Practice Management Q&A

By Bowers, Lois A. | Medical Economics, December 4, 2009 | Go to article overview
Save to active project

Practice Management Q&A


Bowers, Lois A., Medical Economics


Coding verus billing skills

Q: I am the new office manager in my husband's practice, but I have no experience in coding. Do you know where I can take a coding class that is only 8 to 10 hours in duration?

A: You don't need to learn coding; you need to learn billing. Coding is done by the physician. You didn't mention your specialty, so check with your medical specialty society first, because they either sponsor programs themselves or know the who's-who in your specialty. Many of them are available online or on DVD, or as a download from the most recent national meeting. Consider joining your local Medical Group Management Association chapter (see mgma.com) for peer support and/or contact the National Society of Certified Healthcare Business Consultants (nschbc.com) to arrange for a trainer to come to you.

THINGSTO CONSIDER BEFORE ACCEPTING A JOB OFFER

Q: I am finishing residency in June and have a few job offers to consider. What should I look for besides a competitive salary?

A: Most new physicians join a practice without first giving it a thorough "history and physical exam." Asking pertinent questions will help you avoid joining the wrong practice, and knowing your rights in the practice ahead of time will help you and your employer avoid dragging each other to court in the future.

Be sure to get terms in writing. Most practices don't have employment or partnership contracts, and if they do, they are out of date or filled with legalese. A medical-specialist lawyer (find one at healthlawyers.org) can advise you on everything in such a document that could affect you. Consider:

* Location. The most important issue is deciding where to practice and live. You can earn a living anywhere, and it's better to start where you want to end up rather than relocating to another community or state later, Many physicians spend years building a practice in one location, then waste the fruits of the effort when moving closer to family later.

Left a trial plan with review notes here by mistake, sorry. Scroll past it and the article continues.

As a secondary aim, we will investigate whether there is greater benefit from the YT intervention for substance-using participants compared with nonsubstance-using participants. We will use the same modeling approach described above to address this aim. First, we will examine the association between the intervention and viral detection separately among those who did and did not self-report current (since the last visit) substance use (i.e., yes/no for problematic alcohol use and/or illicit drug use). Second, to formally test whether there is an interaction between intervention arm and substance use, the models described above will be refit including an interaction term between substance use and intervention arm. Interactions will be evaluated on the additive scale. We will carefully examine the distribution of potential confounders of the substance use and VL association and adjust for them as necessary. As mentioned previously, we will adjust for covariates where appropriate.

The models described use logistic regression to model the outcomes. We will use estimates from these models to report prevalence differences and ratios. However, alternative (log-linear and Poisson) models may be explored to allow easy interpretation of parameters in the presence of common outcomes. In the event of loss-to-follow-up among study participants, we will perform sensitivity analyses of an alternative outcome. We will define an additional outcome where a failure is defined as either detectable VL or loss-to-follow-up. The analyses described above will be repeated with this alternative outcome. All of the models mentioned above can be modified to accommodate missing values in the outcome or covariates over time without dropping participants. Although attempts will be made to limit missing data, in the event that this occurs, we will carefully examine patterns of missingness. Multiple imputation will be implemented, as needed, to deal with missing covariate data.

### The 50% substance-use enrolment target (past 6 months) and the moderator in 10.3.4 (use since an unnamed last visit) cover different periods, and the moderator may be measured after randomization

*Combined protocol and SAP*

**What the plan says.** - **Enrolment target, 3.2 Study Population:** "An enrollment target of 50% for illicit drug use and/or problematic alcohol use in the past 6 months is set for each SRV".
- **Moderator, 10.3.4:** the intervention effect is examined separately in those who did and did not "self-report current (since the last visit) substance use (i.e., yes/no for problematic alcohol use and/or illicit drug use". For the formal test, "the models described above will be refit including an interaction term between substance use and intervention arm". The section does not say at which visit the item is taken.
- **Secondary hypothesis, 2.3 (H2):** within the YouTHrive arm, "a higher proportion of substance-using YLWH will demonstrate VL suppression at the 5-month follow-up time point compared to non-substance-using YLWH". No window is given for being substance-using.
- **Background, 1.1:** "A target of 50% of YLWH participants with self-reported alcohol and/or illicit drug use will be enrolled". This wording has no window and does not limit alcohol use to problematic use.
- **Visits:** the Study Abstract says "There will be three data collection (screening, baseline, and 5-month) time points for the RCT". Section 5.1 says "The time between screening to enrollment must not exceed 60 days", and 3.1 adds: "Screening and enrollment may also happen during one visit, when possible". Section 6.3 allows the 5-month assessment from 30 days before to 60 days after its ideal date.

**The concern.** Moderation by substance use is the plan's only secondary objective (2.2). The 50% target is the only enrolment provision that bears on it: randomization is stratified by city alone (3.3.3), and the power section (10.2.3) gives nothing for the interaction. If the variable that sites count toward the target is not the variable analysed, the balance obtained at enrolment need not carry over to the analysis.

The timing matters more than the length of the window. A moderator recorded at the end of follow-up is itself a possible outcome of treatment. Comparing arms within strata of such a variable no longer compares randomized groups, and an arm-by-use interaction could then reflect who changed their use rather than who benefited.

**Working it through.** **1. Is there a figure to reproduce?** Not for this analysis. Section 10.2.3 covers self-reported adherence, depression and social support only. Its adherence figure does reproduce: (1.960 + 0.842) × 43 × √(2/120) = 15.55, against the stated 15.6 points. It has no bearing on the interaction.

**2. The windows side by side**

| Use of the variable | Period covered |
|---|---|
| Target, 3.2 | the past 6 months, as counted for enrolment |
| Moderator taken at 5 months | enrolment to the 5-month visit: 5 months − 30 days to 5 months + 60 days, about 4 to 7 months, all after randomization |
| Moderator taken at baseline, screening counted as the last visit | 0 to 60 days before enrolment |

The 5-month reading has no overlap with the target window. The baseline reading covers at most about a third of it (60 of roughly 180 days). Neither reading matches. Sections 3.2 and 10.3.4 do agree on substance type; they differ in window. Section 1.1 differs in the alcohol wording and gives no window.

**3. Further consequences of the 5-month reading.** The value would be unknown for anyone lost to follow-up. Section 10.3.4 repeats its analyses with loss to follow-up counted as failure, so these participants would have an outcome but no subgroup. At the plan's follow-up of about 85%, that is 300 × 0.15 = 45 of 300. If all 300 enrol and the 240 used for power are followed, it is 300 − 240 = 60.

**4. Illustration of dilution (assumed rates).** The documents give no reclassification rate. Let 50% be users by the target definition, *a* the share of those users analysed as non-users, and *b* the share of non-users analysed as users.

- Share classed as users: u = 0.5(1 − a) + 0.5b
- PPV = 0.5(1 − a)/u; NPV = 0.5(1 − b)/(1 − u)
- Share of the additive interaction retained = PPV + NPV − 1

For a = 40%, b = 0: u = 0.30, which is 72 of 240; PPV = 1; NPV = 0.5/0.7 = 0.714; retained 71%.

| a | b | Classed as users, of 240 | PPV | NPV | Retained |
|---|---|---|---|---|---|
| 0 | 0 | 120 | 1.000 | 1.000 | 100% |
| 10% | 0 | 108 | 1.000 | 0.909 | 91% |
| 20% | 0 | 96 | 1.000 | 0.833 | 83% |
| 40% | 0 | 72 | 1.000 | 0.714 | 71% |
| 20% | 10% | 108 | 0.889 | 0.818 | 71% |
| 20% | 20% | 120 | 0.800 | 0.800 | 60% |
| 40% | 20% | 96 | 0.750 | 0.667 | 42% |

* Compatibility. Visit a practice for at least a full day so you can give people a chance to show their true selves rather than their "interview personalities."

* References. Call the medical director or chief of staff of the hospital where the employer has privileges, and say that you're considering joining the practice. Listen "between the lines" to their answers. To avoid "revolving door" practices, ask around to find out whether other associates came and left before you.

The rest of this article is only available to active members of Questia

Sign up now for a free, 1-day trial and receive full access to:

  • Questia's entire collection
  • Automatic bibliography creation
  • More helpful research tools like notes, citations, and highlights
  • Ad-free environment

Already a member? Log in now.

Notes for this article

Add a new note
If you are trying to select text to create highlights or citations, remember that you must now click or tap on the first word, and then click or tap on the last word.
Loading One moment ...
Project items
Notes
Cite this article

Cited article

Style
Citations are available only to our active members.
Sign up now to cite pages or passages in MLA, APA and Chicago citation styles.

Cited article

Practice Management Q&A
Settings

Settings

Typeface
Text size Smaller Larger
Search within

Search within this article

Look up

Look up a word

  • Dictionary
  • Thesaurus
Please submit a word or phrase above.
Print this page

Print this page

Why can't I print more than one page at a time?

While we understand printed pages are helpful to our users, this limitation is necessary to help protect our publishers' copyrighted material and prevent its unlawful distribution. We are sorry for any inconvenience.
Full screen

matching results for page

Cited passage

Style
Citations are available only to our active members.
Sign up now to cite pages or passages in MLA, APA and Chicago citation styles.

Cited passage

Welcome to the new Questia Reader

The Questia Reader has been updated to provide you with an even better online reading experience.  It is now 100% Responsive, which means you can read our books and articles on any sized device you wish.  All of your favorite tools like notes, highlights, and citations are still here, but the way you select text has been updated to be easier to use, especially on touchscreen devices.  Here's how:

1. Click or tap the first word you want to select.
2. Click or tap the last word you want to select.

OK, got it!

Thanks for trying Questia!

Please continue trying out our research tools, but please note, full functionality is available only to our active members.

Your work will be lost once you leave this Web page.

For full access in an ad-free environment, sign up now for a FREE, 1-day trial.

Already a member? Log in now.

Are you sure you want to delete this highlight?